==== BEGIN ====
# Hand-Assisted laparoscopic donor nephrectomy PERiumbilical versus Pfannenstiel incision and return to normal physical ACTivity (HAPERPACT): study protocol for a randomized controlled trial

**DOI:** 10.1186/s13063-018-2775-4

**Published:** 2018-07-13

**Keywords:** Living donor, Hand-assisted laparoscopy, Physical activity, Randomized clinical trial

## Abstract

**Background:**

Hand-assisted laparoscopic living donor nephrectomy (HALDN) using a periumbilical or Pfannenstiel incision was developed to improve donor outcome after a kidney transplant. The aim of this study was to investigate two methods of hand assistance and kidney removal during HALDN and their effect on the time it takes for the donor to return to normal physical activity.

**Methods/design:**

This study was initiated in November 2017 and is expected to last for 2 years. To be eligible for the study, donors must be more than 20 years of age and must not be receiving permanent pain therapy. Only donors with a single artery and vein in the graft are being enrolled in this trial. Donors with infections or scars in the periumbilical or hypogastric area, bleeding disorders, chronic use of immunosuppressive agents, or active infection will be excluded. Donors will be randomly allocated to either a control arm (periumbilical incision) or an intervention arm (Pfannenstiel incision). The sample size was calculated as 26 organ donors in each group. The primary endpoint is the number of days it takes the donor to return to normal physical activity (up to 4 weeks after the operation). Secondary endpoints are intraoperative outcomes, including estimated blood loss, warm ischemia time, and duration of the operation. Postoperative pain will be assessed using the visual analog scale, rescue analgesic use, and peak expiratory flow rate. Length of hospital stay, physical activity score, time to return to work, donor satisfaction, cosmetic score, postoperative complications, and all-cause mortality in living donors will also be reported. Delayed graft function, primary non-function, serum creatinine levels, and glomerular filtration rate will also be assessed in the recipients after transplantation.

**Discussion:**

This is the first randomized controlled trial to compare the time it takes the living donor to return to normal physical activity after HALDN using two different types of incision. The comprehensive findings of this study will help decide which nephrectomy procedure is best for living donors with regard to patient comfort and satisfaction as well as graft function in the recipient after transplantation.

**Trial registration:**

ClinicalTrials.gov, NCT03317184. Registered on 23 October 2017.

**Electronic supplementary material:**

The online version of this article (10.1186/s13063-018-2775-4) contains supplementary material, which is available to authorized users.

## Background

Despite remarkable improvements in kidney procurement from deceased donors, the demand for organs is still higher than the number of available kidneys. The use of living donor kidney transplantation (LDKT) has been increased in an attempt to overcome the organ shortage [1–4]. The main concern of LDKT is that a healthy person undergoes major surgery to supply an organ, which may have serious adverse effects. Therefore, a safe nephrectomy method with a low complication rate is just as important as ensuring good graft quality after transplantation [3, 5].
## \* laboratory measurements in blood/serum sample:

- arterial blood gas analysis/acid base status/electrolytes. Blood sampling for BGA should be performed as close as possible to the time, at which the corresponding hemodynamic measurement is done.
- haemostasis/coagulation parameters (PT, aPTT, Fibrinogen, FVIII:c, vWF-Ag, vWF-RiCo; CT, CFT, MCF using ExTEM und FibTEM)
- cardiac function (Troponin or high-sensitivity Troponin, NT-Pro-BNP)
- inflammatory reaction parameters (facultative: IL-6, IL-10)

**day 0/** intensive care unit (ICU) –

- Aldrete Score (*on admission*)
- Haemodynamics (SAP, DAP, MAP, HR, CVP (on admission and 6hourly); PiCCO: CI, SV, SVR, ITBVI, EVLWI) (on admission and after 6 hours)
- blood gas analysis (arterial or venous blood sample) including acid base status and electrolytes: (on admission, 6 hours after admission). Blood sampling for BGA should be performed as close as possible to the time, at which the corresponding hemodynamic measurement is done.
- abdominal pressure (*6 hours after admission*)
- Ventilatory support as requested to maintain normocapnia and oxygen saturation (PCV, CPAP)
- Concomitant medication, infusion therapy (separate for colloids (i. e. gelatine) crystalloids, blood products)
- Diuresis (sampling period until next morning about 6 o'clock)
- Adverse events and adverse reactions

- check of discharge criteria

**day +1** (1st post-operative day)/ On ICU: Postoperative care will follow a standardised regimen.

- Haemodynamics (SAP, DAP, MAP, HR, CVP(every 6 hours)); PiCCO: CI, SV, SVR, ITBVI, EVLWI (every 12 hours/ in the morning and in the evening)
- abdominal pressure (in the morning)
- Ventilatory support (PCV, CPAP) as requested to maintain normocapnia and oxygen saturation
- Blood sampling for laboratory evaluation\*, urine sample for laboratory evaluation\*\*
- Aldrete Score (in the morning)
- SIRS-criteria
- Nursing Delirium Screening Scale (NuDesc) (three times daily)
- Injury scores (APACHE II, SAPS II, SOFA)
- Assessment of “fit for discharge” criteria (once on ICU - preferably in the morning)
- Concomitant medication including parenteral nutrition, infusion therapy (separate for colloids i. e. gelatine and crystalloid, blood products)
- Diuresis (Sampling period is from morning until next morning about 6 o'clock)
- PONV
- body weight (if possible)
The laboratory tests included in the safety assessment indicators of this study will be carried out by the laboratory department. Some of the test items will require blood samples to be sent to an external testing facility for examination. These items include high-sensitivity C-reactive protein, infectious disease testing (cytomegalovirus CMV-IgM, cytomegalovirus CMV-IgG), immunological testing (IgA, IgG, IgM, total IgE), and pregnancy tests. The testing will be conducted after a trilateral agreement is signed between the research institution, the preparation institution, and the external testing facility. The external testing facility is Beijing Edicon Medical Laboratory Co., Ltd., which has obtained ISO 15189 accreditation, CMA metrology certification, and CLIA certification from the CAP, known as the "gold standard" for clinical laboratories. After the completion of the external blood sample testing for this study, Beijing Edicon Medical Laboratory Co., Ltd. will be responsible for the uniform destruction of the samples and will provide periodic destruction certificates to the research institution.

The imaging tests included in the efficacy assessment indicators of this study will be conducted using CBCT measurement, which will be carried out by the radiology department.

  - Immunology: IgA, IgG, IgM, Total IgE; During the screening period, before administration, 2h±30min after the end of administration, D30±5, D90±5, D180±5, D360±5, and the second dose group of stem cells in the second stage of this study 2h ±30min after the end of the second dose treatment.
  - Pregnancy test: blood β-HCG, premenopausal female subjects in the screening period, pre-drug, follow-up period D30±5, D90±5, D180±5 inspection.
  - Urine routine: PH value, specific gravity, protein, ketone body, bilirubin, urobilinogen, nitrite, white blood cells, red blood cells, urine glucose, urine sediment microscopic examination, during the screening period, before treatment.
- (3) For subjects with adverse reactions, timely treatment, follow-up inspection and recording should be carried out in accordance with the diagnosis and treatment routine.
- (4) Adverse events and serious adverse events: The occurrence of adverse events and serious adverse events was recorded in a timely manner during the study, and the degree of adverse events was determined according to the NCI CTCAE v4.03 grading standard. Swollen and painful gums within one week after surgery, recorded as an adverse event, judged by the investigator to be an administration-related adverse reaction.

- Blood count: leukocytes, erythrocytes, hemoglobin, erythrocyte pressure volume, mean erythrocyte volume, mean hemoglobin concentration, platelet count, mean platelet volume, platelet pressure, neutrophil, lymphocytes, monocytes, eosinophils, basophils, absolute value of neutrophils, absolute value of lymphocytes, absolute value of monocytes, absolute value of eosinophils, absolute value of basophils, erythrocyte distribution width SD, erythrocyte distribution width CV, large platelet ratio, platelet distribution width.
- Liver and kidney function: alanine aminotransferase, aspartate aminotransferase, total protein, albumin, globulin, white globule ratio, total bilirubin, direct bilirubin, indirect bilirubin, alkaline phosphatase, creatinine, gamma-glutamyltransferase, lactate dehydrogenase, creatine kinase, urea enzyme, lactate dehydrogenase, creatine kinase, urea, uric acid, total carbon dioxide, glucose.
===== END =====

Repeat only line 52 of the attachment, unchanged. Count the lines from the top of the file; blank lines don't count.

- (3) For subjects with adverse reactions, timely treatment, follow-up inspection and recording should be carried out in accordance with the diagnosis and treatment routine.